I was an NFL fan since Super Bowl I, when the Green Bay Packers, with my heroes Bart Starr, Elijah Pitts, Boyd Dowler, Willie Wood, Ray Nitschke, and Willie Davis, beat the Kansas City Chiefs. But I will no longer watch the NFL, not because of Kaepernick, but because this mega business has given a blind-eye blessing to disrespecting our flag, our anthem, our military, and our hundreds of thousands of law enforcement personnel of all backgrounds, colors, and ethnicities.

Kaepernick lost me when he showed up at practice wearing socks with large images of pigs in police caps, and made certain that the media took notice. That was his Hanoi Jane moment — casting all police as pigs. He doubled down by wearing a shirt with Fidel Castro’s face on it — celebrating the same Castro who put thousands of Cubans in front of firing squads or sent them to languish in prison for questioning his rule. Had Colin displayed disgust for the Cuban flag or anthem under Castro’s regime, how quickly would he have been dragged off to rot in jail?

Kaepernick, who has helped some worthwhile charities, then upped the ante by donating $25,000 to an organization that honors a convicted cop killer, who curiously escaped from prison and fled to Cuba. Credit him for stretching his 15 minutes of fame into a three-act tragedy not worthy of summer stock, but he is no hero who has “sacrificed everything.”

During all of this, the NFL has engaged in a series of hypocritical hyper loops while failing to demonstrate the spinal rigidity to tell its employees that for one minute and 53 seconds before each game, you will stand at attention, head up, not scratch yourself, yawn or talk, and show some real respect. If they need a lesson in this, I suggest each player be required to attend a military funeral at Arlington National Cemetery to learn about respect. At the end of the burial, they carefully fold the flag, and they present it to the family of the dead solider.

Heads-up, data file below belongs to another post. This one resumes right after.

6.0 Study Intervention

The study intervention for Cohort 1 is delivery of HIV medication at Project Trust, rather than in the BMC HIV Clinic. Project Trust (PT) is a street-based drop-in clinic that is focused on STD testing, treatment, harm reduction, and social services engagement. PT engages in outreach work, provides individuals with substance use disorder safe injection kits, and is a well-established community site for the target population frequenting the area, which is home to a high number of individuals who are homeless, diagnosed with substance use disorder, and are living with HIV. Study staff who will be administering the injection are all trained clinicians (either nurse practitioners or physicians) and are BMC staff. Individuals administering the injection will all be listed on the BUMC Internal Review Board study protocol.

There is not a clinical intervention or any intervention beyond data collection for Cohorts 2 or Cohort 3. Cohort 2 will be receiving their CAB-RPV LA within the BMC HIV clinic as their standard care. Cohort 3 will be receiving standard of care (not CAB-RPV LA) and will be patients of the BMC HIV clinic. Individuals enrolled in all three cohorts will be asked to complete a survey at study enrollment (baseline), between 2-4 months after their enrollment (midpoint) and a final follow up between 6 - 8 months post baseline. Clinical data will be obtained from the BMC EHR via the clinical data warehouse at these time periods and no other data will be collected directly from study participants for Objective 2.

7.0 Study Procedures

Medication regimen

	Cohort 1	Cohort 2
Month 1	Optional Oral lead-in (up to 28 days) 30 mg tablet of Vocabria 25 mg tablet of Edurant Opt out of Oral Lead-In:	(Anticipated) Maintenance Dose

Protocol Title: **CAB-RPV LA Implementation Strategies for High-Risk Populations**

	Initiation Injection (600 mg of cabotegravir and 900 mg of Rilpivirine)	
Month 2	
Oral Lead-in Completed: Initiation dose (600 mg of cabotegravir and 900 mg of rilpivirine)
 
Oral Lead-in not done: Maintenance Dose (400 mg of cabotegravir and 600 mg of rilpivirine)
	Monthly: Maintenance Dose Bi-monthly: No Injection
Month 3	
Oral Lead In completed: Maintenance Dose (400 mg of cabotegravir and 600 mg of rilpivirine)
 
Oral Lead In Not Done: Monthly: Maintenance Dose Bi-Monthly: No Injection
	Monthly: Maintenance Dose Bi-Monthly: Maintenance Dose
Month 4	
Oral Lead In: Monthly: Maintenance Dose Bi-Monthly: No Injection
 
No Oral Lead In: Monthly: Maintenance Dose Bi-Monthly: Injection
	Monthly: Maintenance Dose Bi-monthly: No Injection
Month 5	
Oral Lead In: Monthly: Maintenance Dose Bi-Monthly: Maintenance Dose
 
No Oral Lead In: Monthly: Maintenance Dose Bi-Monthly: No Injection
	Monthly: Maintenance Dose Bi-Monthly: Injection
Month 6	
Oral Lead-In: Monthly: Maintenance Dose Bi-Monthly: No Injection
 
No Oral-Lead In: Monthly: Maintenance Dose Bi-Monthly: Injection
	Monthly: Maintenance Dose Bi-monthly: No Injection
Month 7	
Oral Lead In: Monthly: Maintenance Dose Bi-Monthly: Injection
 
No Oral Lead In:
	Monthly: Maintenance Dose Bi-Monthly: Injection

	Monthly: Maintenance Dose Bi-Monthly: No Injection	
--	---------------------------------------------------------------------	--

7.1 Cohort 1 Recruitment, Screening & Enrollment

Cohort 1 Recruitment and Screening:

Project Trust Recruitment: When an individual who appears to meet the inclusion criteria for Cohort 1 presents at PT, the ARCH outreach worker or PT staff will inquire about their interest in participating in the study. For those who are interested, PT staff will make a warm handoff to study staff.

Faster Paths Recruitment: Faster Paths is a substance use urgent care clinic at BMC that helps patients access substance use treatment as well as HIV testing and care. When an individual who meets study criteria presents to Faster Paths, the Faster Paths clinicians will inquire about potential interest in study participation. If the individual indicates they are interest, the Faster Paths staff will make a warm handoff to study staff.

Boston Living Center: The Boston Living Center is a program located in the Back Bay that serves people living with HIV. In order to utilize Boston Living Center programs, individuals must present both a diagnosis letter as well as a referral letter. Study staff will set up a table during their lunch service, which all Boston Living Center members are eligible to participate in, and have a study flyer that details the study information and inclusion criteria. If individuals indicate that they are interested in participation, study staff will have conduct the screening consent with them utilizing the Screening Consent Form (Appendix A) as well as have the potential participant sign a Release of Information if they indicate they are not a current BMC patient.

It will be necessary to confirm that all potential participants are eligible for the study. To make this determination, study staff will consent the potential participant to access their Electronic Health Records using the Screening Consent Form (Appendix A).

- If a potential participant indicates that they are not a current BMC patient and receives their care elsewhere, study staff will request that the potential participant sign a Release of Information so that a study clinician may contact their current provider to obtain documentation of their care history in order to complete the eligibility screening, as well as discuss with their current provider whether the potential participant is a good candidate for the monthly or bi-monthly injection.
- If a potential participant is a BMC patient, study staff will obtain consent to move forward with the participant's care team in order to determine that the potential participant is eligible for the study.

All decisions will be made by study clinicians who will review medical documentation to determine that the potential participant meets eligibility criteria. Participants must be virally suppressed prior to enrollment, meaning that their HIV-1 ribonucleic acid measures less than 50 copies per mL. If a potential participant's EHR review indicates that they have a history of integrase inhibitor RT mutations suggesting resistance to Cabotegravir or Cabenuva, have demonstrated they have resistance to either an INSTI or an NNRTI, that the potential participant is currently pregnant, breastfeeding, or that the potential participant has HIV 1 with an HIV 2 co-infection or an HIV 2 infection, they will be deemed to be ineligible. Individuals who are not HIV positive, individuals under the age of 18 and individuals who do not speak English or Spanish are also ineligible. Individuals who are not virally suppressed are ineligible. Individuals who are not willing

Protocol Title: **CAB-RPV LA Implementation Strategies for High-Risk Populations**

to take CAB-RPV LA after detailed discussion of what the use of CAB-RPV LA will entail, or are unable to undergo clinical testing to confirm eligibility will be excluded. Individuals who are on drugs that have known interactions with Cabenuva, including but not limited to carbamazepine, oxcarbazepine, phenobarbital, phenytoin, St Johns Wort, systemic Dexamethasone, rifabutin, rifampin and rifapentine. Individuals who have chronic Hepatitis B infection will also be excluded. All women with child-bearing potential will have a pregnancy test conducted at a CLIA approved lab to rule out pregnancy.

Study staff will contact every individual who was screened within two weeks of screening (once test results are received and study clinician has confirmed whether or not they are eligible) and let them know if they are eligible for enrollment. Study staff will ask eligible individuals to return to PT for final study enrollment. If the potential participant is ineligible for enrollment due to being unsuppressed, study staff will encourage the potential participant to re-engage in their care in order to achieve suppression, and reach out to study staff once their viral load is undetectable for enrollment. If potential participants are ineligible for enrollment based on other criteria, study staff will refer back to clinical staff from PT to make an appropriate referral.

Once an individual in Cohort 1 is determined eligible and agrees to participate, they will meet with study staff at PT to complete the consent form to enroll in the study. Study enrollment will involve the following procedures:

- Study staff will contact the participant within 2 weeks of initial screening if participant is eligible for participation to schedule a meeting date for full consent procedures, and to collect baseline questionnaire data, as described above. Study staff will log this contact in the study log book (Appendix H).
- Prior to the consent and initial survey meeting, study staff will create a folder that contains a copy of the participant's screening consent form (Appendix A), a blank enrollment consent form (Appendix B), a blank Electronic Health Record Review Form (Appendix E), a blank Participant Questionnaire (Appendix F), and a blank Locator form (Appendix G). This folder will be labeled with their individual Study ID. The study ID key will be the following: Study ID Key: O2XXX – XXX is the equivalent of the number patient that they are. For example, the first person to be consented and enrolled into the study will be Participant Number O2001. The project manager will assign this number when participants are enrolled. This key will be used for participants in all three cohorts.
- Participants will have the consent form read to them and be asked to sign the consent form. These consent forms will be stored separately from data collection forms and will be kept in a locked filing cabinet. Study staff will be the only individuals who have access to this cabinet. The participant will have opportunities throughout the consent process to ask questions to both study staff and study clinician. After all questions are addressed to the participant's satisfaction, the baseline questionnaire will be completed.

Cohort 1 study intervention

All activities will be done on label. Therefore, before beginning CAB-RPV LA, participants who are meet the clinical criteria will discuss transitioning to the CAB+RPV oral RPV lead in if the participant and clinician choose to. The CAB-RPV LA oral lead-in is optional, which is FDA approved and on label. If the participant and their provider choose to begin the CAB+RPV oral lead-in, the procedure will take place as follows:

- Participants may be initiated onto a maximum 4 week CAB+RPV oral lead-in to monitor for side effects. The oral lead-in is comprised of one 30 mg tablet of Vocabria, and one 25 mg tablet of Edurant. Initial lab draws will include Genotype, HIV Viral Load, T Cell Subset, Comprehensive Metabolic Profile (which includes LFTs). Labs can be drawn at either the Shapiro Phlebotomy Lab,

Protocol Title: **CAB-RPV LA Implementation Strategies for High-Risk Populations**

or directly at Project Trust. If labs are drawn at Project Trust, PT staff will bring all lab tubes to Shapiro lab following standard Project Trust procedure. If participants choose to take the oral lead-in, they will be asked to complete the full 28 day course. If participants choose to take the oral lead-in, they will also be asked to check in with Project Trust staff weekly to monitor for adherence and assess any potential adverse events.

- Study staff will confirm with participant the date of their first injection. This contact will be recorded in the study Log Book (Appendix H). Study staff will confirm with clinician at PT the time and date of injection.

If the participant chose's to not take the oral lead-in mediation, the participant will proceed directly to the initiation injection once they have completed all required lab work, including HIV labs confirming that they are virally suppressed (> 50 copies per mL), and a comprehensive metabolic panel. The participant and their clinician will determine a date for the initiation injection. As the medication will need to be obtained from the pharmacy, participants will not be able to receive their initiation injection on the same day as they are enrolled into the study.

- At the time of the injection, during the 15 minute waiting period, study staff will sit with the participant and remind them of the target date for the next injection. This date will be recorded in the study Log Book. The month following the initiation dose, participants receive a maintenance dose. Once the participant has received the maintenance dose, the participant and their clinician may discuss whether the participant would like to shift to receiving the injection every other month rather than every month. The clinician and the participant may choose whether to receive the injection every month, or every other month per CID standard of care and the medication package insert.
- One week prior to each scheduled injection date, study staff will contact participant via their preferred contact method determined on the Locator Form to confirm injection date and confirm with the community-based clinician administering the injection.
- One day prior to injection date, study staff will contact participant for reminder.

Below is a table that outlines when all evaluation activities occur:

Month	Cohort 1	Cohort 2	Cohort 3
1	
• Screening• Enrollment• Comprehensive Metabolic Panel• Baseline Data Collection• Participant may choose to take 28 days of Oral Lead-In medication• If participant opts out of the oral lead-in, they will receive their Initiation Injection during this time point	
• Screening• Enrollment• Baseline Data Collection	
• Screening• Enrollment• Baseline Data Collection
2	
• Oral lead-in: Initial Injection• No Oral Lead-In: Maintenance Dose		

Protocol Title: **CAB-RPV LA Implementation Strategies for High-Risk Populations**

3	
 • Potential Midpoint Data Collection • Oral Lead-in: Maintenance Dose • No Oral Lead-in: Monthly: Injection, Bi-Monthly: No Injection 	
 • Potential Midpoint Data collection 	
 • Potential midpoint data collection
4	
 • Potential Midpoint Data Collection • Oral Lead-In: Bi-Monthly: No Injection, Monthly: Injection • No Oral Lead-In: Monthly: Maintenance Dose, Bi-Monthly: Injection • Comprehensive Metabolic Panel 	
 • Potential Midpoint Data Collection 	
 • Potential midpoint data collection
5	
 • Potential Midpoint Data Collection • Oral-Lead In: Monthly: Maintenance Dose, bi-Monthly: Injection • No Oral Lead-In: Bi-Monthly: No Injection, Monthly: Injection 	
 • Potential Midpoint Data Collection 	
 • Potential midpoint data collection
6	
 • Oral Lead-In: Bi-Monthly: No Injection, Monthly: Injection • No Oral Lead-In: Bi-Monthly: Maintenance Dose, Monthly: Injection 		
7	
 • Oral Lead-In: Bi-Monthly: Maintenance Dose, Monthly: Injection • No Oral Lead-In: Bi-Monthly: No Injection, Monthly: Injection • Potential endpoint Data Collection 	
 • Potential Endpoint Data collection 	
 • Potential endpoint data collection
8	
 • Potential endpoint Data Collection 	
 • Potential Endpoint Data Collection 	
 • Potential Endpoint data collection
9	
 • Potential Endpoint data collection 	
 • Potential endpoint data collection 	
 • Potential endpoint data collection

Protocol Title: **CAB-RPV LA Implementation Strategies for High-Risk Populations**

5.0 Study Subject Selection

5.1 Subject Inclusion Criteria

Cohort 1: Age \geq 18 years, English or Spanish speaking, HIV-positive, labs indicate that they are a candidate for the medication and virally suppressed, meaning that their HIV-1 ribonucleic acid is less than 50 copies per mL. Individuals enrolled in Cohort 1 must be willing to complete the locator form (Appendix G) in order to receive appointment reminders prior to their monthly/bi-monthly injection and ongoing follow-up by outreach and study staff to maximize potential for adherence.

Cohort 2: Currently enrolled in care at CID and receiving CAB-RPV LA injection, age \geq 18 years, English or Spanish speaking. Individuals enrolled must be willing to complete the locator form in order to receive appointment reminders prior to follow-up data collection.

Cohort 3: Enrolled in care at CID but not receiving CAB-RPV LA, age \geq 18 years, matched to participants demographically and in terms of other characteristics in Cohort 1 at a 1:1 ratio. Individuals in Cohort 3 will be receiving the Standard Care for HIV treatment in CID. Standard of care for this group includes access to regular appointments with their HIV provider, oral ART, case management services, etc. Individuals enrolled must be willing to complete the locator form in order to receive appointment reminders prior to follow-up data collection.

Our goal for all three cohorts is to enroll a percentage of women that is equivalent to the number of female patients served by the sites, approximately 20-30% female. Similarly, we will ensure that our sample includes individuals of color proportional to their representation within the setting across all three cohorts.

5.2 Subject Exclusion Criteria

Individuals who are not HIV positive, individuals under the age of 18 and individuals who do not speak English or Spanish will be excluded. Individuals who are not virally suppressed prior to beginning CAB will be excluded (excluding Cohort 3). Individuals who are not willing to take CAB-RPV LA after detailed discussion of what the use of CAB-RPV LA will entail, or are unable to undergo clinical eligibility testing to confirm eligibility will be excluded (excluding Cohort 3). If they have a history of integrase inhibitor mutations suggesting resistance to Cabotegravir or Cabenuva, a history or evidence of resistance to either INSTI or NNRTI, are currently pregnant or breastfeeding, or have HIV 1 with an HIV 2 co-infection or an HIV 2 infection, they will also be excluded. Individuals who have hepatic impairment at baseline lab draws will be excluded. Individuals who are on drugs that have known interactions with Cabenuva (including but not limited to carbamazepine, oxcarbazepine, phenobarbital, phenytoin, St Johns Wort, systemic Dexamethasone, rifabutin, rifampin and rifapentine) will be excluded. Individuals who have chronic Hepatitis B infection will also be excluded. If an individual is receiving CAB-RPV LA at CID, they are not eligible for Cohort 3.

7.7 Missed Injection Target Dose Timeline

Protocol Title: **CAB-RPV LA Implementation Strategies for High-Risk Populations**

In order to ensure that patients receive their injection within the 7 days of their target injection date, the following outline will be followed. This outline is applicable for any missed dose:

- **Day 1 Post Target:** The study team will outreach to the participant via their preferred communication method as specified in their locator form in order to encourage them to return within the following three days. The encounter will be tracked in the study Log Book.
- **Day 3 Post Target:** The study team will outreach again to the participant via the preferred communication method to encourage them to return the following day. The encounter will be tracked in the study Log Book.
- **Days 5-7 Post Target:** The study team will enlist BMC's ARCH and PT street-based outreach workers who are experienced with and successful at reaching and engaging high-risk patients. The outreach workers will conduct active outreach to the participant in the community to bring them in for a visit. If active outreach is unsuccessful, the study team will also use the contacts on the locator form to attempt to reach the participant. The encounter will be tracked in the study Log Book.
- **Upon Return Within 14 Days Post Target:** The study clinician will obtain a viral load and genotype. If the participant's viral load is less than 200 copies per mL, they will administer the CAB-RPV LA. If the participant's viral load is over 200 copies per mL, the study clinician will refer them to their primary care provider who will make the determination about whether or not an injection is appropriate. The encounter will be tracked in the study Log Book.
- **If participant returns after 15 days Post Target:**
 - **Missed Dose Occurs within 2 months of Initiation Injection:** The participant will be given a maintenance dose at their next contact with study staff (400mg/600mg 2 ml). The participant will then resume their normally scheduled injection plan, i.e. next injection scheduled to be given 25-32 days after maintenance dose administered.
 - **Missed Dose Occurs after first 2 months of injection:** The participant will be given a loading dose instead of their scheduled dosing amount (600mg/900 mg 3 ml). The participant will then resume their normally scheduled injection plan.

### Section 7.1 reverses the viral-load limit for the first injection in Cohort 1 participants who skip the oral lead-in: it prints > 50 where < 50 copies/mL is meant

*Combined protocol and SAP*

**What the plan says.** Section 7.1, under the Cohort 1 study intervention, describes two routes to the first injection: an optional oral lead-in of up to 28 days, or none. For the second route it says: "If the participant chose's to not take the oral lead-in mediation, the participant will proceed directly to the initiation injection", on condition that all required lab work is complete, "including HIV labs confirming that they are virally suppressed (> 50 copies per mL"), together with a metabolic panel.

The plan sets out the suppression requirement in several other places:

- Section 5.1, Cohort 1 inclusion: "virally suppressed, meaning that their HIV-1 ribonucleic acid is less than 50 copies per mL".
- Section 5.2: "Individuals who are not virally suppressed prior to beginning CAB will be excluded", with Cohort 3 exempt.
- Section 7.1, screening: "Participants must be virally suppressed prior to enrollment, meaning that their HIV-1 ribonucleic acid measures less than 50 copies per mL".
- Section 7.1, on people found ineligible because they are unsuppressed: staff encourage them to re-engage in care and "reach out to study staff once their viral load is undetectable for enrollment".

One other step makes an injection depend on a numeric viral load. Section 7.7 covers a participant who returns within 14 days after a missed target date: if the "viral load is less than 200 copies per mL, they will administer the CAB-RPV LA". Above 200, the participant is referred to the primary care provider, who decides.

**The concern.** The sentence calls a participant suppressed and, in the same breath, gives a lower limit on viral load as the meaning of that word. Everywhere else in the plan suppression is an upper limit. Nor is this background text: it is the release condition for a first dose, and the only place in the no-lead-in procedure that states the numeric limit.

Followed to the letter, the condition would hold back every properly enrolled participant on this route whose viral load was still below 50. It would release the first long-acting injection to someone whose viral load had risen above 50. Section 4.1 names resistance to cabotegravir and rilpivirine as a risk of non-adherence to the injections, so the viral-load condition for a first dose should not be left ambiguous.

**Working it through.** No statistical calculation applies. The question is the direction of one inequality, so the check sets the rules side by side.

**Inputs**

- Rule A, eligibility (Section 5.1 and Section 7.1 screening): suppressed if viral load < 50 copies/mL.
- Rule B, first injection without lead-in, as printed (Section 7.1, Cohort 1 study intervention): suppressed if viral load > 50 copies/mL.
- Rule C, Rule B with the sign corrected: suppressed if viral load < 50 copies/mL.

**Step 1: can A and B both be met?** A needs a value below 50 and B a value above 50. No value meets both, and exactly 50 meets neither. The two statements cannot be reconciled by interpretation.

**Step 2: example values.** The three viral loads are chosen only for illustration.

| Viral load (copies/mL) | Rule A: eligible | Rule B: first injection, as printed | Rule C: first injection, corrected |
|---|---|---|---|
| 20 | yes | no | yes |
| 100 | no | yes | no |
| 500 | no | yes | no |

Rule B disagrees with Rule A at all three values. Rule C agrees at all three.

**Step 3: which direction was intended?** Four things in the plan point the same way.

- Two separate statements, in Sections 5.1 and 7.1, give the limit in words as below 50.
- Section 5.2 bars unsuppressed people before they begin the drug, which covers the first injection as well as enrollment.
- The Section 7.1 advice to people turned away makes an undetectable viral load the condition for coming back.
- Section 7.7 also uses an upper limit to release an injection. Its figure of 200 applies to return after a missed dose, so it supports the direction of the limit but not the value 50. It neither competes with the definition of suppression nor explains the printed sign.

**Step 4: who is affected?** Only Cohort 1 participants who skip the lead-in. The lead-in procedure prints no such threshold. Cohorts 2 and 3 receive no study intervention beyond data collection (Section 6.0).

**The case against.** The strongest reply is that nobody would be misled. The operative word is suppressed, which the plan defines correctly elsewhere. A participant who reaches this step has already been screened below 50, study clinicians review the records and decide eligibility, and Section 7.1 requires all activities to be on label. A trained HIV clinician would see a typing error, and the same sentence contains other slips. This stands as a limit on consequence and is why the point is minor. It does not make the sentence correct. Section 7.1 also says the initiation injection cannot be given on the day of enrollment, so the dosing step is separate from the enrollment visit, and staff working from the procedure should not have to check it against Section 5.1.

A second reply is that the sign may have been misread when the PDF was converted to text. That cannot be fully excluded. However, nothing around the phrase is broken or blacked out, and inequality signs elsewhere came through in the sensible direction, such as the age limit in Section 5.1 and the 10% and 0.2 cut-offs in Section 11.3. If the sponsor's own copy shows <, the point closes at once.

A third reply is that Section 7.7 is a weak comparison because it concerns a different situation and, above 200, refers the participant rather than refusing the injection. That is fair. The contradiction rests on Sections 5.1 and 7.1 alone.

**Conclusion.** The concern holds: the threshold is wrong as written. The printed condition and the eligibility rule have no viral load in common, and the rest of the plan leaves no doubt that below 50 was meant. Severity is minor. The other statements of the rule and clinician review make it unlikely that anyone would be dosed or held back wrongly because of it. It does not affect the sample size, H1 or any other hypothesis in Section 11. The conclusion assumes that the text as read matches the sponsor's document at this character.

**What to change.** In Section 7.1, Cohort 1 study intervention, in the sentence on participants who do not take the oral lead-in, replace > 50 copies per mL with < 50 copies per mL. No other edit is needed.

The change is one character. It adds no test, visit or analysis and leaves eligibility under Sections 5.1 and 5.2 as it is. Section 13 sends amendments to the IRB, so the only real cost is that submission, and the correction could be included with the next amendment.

The NFL, the same band of billionaires that in 2016 told the Dallas Cowboys they could not wear a helmet decal honoring five Dallas police officers slain in the line of duty, the same cohort that penalized Kansas City Chiefs safety Husain Abdullah for praying after he returned an interception for a touchdown, the same group that in 2015 fined William Gay for wearing purple cleats to raise awareness about domestic violence, the same outfit whose rules required Robert Griffin III to take his shirt that said “Know Jesus Know Peace” and turn it inside-out at a postgame news conference — yes, that NFL has mumbled about free speech when it came to the anthem protests. The league’s latest play, telling the protesting players to stay in the locker room during the national anthem, is cowardice to the nth degree.

The NFL, which opens its 99th season, has lost my respect, and my business.

On each fall Sunday, I’ll choose to focus my attention on other things, such as respecting the memory of Lt. Debra Lucinda Clayton, who was 42 when she was gunned down in the line of duty while pursuing a murderer in a Walmart parking lot in Orlando.

I’ll think of deputy sheriff Colt Eugene Allery, a member of the Turtle Mountain Band of Chippewa Indians in North Dakota who was shot and killed while confronting a suspect in a stolen vehicle, and agent Benjamín Antonio De los Santos-Barbosa of Puerto Rico, who died of a gunshot wound sustained while chasing a criminal, and detective Miosotis P. Familia of New York City, shot in the head in an ambush during an investigation in the Bronx, or officer Anthony Pasquale Morelli of Westerville, killed when he tried to intervene in a domestic dispute that had prompted a 911 call.

There were no protests by famous athletes over these recent deaths, no calls for justice, and certainly no demands for an end to the violence directed at law enforcement.

Instead of watching the NFL this season, I choose to stand with the military who lost their lives defending that flag, and stand with these fallen officers. They won’t be watching, either.

Contact Blade outdoors editor Matt Markey at: mmarkey@theblade.com or 419-724-6068.